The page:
9

votes

[META] Do we value a diversity of opinions?

Answered on September 12, 2014
Created December 16, 2011 at 8:17 AM

Do we value a diversity of opinions? Will we benefit from varying viewpoints or should we strive for more consistency in thought in our answers and questions on paleohacks?

1a98a40ba8ffdc5aa28d1324d01c6c9f

(20378)

on January 23, 2012
at 04:30 AM

Thanks Cerement! Well said!

1a98a40ba8ffdc5aa28d1324d01c6c9f

(20378)

on January 23, 2012
at 04:29 AM

Thanks Joshua!!!

1a98a40ba8ffdc5aa28d1324d01c6c9f

(20378)

on December 17, 2011
at 03:25 AM

Thanks Quilt!!!

Ed71ab1c75c6a9bd217a599db0a3e117

(25472)

on December 17, 2011
at 03:23 AM

plus one.......for the great simple question.

95eda9fa0cec952b482e869c34a566b6

on December 16, 2011
at 05:40 PM

Nice answer, Bristlebeard.

95eda9fa0cec952b482e869c34a566b6

on December 16, 2011
at 05:40 PM

@Dorado: ' "diversity" for it's own sake is a fetish ' Love it! :-)

1a98a40ba8ffdc5aa28d1324d01c6c9f

(20378)

on December 16, 2011
at 03:51 PM

Well put Quilt!!!

1a98a40ba8ffdc5aa28d1324d01c6c9f

(20378)

on December 16, 2011
at 03:51 PM

Thank You Andy!!!!

Medium avatar

(8239)

on December 16, 2011
at 03:38 PM

Excellent in substance and tone. "diversity" for it's own sake is a fetish; lockstep thinking is dangerous. Follow established fact lines; keep asking questions and stay open to potentially valuable detours.

778b36f4f699f202de135ef176fe9ab7

(1123)

on December 16, 2011
at 12:47 PM

I agree as well. I'm all for getting as much information on the subject as possible, but nothing turns me off more than some hardcore fanatic telling me, "Well, technically, that's not Paleo..." There is no black/white in anything, and especially not in Paleo, in my opinion anyway.

Bf57bcbdc19d4f1728599053acd020ab

(5043)

on December 16, 2011
at 12:36 PM

I agree. Dogma is for dogs. IMHO to be truly "paleo" we'd have to know a lot more than we do about how our ancestors ate, moved, played and thought. In the absence of the DeLorean, we probably do best with some combo of evidence/guesses about ancestral health and current scientific research into optimal modern health. I think remaning open to discussion/interpretation is definitely called for, given that both those areas are prone to error.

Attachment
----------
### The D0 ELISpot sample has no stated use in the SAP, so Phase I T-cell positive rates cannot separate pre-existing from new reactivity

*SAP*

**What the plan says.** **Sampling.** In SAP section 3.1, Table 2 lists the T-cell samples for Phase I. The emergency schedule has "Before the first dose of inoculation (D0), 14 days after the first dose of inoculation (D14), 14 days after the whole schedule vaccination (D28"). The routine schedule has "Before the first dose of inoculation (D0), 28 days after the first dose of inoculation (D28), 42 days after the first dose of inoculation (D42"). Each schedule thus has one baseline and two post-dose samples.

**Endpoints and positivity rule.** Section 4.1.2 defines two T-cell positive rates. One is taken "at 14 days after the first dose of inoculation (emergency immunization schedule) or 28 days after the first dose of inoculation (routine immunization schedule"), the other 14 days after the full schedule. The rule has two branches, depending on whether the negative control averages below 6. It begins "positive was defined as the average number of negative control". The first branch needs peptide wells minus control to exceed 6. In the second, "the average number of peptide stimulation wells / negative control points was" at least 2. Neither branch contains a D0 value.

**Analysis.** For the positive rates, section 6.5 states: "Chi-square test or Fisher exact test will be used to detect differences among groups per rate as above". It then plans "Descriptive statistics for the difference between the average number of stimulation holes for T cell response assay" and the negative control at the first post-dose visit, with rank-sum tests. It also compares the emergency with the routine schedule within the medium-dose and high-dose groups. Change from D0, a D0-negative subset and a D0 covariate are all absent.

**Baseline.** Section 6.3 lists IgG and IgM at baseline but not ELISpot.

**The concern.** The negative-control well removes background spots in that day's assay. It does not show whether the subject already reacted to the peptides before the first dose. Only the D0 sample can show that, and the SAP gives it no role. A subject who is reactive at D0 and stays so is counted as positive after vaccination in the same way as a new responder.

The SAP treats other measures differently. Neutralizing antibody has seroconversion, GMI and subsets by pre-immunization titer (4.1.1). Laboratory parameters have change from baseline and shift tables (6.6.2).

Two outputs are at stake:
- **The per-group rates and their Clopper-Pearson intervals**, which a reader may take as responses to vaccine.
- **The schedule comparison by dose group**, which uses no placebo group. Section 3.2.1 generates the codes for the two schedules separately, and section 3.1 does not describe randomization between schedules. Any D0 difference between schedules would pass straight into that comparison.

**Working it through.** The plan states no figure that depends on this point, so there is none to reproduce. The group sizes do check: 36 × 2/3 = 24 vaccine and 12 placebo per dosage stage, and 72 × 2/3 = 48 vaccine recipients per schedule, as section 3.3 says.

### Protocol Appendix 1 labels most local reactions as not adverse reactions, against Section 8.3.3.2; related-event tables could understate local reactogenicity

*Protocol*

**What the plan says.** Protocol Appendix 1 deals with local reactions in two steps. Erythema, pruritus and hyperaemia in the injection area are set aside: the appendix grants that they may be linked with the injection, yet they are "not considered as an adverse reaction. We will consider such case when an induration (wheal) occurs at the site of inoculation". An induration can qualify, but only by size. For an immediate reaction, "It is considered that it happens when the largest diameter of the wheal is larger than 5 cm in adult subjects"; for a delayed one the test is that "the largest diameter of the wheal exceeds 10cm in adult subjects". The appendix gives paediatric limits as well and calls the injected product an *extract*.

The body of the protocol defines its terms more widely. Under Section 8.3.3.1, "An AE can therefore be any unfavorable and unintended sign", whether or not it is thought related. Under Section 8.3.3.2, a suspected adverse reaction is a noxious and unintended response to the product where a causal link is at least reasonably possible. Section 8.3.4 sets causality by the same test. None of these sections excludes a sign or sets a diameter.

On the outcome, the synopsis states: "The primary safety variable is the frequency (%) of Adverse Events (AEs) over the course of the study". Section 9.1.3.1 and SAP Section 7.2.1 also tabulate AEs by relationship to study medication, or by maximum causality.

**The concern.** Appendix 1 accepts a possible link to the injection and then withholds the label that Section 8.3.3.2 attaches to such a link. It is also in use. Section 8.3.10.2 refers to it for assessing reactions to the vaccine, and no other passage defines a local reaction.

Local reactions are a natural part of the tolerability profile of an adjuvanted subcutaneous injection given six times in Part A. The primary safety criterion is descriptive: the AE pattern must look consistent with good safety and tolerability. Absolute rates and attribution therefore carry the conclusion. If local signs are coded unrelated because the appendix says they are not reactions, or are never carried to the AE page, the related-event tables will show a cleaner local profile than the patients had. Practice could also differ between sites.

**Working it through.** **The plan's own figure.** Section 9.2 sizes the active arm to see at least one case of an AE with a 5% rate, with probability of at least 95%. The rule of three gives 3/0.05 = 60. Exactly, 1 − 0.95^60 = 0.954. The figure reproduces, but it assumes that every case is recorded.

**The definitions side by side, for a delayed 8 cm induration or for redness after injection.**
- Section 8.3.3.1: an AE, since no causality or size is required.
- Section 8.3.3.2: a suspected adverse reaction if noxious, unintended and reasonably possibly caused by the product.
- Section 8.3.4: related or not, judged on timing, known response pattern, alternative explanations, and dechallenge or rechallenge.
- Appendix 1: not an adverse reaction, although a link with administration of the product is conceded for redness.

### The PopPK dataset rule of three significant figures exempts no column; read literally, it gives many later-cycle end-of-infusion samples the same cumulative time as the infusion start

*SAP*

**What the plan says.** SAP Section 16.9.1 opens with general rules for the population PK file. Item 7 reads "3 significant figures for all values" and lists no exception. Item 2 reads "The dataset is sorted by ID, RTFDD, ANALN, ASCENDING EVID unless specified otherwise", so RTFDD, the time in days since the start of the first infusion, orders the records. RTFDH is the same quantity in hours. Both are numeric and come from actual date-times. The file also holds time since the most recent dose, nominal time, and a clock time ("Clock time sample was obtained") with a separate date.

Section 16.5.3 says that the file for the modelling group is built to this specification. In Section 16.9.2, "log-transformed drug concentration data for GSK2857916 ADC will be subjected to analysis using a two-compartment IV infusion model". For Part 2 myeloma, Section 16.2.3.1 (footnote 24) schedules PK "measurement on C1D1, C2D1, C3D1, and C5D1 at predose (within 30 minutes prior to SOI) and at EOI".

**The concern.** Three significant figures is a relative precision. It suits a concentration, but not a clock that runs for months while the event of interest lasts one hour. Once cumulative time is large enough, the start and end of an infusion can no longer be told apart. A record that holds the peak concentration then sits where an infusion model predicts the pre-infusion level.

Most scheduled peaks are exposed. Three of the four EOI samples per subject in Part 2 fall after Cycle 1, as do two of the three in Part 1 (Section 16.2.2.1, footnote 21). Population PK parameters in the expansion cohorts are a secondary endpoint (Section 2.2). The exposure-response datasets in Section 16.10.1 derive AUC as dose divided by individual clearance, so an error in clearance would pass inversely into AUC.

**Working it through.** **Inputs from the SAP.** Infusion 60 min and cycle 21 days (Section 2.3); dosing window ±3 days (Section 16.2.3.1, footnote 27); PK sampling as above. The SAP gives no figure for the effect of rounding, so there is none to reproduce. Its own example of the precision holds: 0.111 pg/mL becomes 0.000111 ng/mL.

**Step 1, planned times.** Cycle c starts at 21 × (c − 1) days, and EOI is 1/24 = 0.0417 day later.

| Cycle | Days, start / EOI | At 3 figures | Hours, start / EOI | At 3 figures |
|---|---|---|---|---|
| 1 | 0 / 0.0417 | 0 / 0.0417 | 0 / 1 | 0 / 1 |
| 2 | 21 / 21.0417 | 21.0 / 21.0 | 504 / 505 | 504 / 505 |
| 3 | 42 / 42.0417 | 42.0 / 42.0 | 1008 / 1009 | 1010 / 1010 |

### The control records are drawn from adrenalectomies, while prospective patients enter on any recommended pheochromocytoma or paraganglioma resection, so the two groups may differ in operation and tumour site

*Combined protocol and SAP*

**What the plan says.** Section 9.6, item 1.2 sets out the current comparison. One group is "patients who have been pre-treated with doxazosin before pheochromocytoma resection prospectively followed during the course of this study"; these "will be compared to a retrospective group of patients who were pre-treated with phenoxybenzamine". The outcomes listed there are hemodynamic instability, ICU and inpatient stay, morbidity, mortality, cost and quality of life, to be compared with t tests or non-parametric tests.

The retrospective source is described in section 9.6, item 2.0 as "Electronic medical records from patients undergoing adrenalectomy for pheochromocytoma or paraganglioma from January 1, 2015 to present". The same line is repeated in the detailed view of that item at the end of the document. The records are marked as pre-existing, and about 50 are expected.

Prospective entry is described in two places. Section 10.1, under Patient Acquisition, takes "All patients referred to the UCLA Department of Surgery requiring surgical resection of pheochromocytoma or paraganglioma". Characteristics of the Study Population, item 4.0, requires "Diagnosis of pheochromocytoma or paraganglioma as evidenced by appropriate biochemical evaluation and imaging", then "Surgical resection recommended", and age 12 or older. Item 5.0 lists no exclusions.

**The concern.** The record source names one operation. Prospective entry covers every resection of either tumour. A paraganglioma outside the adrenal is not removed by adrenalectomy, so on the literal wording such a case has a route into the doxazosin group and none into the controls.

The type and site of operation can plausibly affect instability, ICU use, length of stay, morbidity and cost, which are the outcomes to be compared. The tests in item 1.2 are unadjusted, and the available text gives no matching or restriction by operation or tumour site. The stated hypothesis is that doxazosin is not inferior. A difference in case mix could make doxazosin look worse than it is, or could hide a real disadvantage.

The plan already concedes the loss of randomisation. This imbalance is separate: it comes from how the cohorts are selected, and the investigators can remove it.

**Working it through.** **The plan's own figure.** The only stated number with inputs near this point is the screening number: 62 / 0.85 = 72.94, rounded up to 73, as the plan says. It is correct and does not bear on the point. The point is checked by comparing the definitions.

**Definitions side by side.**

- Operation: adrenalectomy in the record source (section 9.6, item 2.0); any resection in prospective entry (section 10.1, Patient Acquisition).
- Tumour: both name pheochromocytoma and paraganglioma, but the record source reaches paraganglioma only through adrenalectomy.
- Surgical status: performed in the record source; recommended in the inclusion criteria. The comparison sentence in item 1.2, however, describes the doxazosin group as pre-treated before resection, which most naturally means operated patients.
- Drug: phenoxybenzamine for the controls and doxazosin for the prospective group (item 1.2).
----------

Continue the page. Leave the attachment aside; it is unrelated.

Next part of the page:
082bf04a7486991c5e573a66f1404b3e

(813)

on December 16, 2011
at 10:22 AM

I agree with Eric; if we didn't value diversity of opinions, why would we be here?

1a98a40ba8ffdc5aa28d1324d01c6c9f

(20378)

on December 16, 2011
at 08:30 AM

Thank You BB!!!

1a98a40ba8ffdc5aa28d1324d01c6c9f

(20378)

on December 16, 2011
at 08:29 AM

Thakn You BB!!!

  • 1a98a40ba8ffdc5aa28d1324d01c6c9f

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5 Answers

best answer

13
Db4ad76f6f307a6f577e175710049172

on December 16, 2011
at 08:25 AM

Striving for consistency for the paleo community is silly. What we should be striving for is a robust discussion of human health, set in an evolutionary framework.

Everyone can interpret information differently, which then leads to different manifestations of "Paleo". Just as everyone is different, everyone's "Paleo" is going to be different.

That said, there's going to be things that are the same, like the avoidance of grains, soy and legumes (although some find rice to be non-damaging). From this we'll have consistency in viewpoints, but this shouldn't be forced.

95eda9fa0cec952b482e869c34a566b6

on December 16, 2011
at 05:40 PM

@Dorado: ' "diversity" for it's own sake is a fetish ' Love it! :-)

1a98a40ba8ffdc5aa28d1324d01c6c9f

(20378)

on December 16, 2011
at 08:30 AM

Thank You BB!!!

778b36f4f699f202de135ef176fe9ab7

(1123)

on December 16, 2011
at 12:47 PM

I agree as well. I'm all for getting as much information on the subject as possible, but nothing turns me off more than some hardcore fanatic telling me, "Well, technically, that's not Paleo..." There is no black/white in anything, and especially not in Paleo, in my opinion anyway.

Medium avatar

(8239)

on December 16, 2011
at 03:38 PM